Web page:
• Plant into good soil or amend it with bone meal, fertilizer, rabbit manure, compost, etc
  • Mulch well at the time of planting
  • Here in Western Oregon the sky will water them for you all winter, but if you’re not so lucky: keep well watered until about June
  • Fertilize in February and April. I like to foliar feed with kelp or fish and water in diluted blood from butchering. Side dressing with blood meal would be almost as good
  • Harvest in July, when about half the leaves are brown, but don’t wait too long or the cloves with spread out and won’t store as well

There is TONS more info than those bullet points that is important, so again – check out Adaptive Seed’s garlic planting post, do some research on hardneck vs softneck and have FUN getting dirty!

Do you grow your own garlic? What’s your favorite variety?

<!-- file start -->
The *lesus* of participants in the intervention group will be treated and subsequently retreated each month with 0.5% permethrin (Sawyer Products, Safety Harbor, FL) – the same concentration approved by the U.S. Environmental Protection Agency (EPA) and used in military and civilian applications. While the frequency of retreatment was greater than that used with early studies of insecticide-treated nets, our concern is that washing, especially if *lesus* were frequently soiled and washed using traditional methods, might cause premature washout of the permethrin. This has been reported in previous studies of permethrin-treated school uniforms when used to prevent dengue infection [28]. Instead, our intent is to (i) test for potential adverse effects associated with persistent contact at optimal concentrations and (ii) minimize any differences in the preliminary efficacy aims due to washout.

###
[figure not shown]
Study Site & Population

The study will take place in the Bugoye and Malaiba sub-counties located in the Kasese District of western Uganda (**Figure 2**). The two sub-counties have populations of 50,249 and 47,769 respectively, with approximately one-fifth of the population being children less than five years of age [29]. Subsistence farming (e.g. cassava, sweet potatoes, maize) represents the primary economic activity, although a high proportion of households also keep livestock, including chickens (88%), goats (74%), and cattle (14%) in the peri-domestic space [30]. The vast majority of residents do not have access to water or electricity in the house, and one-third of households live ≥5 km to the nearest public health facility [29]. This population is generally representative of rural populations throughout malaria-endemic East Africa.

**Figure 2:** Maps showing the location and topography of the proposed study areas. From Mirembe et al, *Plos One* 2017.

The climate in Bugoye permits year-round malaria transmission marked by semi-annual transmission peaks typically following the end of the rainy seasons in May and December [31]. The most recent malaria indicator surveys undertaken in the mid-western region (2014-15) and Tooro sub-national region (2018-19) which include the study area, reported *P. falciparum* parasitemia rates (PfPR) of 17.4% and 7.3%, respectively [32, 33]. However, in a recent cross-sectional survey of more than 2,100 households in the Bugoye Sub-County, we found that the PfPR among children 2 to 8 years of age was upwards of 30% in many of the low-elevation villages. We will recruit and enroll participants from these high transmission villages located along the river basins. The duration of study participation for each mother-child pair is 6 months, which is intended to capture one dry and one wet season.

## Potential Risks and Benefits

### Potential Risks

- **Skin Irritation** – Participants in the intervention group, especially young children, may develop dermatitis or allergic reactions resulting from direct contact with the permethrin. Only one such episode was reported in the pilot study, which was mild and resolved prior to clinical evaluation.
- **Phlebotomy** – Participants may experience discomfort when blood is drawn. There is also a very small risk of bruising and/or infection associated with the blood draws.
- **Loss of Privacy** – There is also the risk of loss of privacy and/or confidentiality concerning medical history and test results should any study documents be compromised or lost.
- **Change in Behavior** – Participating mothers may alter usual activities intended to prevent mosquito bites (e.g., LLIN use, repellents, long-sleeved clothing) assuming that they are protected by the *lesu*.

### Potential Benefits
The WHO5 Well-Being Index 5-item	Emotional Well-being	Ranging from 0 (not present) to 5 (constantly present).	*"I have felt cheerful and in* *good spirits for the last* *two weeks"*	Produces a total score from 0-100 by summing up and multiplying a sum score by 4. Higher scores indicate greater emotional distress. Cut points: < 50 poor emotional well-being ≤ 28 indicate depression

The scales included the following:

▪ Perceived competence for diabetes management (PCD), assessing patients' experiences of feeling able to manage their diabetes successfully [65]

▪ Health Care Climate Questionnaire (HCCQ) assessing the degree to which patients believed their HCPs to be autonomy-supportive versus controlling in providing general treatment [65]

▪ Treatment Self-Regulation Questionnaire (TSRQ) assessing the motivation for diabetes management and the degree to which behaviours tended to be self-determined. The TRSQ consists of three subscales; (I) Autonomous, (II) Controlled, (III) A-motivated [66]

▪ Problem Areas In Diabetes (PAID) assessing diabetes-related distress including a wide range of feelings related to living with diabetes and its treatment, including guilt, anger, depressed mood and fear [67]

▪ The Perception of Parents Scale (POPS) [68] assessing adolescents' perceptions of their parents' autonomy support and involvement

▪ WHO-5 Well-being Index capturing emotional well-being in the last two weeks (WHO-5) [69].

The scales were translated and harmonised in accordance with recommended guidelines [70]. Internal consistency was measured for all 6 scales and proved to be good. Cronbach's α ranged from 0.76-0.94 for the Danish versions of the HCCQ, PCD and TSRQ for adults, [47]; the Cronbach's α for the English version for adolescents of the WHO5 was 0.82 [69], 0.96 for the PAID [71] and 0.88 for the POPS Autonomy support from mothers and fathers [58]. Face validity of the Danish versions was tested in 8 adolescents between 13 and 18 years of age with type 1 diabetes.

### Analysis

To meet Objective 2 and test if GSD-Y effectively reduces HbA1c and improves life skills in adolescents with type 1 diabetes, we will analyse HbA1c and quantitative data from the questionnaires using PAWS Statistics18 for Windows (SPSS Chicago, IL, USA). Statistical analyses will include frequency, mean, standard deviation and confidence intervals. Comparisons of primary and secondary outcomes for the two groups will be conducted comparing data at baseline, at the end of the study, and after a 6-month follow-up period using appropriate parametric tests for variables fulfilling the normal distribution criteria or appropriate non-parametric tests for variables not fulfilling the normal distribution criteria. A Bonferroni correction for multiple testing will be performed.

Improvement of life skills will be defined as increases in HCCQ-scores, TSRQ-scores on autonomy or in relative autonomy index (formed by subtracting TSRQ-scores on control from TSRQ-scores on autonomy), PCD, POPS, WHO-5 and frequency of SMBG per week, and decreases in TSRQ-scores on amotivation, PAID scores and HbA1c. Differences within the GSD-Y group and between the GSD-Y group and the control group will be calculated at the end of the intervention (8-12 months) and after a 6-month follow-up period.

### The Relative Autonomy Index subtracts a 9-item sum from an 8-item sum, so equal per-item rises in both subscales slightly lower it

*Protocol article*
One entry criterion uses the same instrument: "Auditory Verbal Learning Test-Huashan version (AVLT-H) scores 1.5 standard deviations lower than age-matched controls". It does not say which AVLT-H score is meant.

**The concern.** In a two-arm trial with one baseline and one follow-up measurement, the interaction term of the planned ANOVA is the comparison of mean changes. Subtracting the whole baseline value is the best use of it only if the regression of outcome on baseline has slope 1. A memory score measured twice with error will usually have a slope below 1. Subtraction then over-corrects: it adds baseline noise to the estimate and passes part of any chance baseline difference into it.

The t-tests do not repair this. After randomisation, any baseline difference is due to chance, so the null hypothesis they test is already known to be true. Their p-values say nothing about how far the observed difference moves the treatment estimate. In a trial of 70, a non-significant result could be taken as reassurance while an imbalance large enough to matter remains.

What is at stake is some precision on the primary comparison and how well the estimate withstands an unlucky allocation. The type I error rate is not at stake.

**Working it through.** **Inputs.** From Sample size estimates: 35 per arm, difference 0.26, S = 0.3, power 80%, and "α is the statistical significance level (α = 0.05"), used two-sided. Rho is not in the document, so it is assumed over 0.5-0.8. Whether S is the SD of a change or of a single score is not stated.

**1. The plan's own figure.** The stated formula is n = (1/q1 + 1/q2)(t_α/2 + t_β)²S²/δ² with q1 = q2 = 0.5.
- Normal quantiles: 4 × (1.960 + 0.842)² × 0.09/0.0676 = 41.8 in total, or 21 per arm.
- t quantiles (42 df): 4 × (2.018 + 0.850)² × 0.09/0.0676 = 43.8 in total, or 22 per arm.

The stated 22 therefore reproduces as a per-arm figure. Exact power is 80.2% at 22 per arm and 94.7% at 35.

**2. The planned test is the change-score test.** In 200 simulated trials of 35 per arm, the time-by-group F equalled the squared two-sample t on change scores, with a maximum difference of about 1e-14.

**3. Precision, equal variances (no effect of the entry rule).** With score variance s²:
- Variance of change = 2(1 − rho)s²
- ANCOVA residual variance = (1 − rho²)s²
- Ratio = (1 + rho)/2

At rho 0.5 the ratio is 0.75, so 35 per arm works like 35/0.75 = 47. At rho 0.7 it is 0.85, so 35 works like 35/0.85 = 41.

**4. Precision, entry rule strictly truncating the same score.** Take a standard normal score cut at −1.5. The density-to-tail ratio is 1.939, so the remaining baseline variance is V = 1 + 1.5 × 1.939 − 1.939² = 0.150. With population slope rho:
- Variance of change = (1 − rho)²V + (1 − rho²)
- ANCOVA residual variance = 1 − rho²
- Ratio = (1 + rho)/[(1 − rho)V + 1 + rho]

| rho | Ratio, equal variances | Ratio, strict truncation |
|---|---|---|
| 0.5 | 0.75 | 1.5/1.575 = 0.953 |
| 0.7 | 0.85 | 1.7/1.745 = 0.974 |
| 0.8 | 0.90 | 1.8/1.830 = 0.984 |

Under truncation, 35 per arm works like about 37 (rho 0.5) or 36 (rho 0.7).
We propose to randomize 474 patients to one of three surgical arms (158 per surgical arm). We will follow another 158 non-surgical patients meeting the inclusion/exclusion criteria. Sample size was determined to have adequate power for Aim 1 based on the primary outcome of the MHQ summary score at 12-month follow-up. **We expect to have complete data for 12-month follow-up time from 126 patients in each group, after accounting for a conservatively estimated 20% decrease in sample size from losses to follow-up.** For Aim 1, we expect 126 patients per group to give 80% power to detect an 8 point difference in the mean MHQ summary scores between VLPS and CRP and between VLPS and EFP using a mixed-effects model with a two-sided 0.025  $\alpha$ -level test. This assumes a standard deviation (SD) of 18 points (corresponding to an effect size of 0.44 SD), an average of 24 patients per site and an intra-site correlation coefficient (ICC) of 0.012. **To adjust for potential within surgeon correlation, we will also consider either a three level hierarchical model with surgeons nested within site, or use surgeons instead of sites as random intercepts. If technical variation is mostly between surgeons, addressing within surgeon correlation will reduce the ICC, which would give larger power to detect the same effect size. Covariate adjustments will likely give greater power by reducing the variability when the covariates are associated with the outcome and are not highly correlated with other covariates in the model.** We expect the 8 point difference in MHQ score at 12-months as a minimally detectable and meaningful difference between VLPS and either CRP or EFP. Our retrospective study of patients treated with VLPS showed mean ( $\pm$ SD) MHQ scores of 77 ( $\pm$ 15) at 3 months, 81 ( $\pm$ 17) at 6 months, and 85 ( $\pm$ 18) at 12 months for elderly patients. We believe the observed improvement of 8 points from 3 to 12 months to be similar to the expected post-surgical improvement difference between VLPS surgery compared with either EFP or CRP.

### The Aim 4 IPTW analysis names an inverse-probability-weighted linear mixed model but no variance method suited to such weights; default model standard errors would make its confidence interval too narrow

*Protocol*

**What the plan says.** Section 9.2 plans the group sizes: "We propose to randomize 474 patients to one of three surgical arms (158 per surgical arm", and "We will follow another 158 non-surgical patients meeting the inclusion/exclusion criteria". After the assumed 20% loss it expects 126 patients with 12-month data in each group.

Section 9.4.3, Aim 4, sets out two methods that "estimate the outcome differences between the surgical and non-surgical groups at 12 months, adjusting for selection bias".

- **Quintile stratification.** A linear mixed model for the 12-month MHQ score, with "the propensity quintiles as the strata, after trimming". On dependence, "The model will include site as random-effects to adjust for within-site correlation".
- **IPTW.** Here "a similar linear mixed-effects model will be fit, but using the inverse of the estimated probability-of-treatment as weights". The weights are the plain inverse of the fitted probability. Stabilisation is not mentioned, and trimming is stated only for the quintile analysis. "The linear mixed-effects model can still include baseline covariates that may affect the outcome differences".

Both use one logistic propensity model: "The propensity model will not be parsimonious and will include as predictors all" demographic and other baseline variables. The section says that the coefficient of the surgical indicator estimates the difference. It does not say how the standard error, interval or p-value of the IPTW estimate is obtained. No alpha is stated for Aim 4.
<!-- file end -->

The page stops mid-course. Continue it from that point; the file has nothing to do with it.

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Filed under Birdsong Farm, Gardening

Jett and Bernard – A Fiber Friendly Family

You may remember Bernard, that adorable fawn faced Pembroke Welsh Corgi i featured on Fiber Friday some weeks ago… Well, i had the good fortune of recently working on his best buddy, Jett the German Shepherd! I just love the conformation of a handsome GSD and i’m pleased with how Jett’s Friend turned out.

I often feel like i may have over emphasized the big ears on my Fiber Friends…. but these two really are all ears in real life!

Thanks to Jett and Bernard’s mama for sending me the fun photos! If you’ve been a Fiber Friends customer and want your pet featured on this blog and my Facebook page – just send me a message with some great photos and i’ll feature you next!

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Filed under Dogs/ Corgis, Felting, Fiber Fridays, Fiber Friends, Fibers

Fermenting in a Stone Crock

If you’ve been reading my blog(s) for a while you most likely know that A. i really like fermented pickles and B. i get pretty creative with the receptacles i use for said fermentation. Mason jars, yogurt lids, rubber bands….. but no beautiful stone crocks…. UNTIL NOW!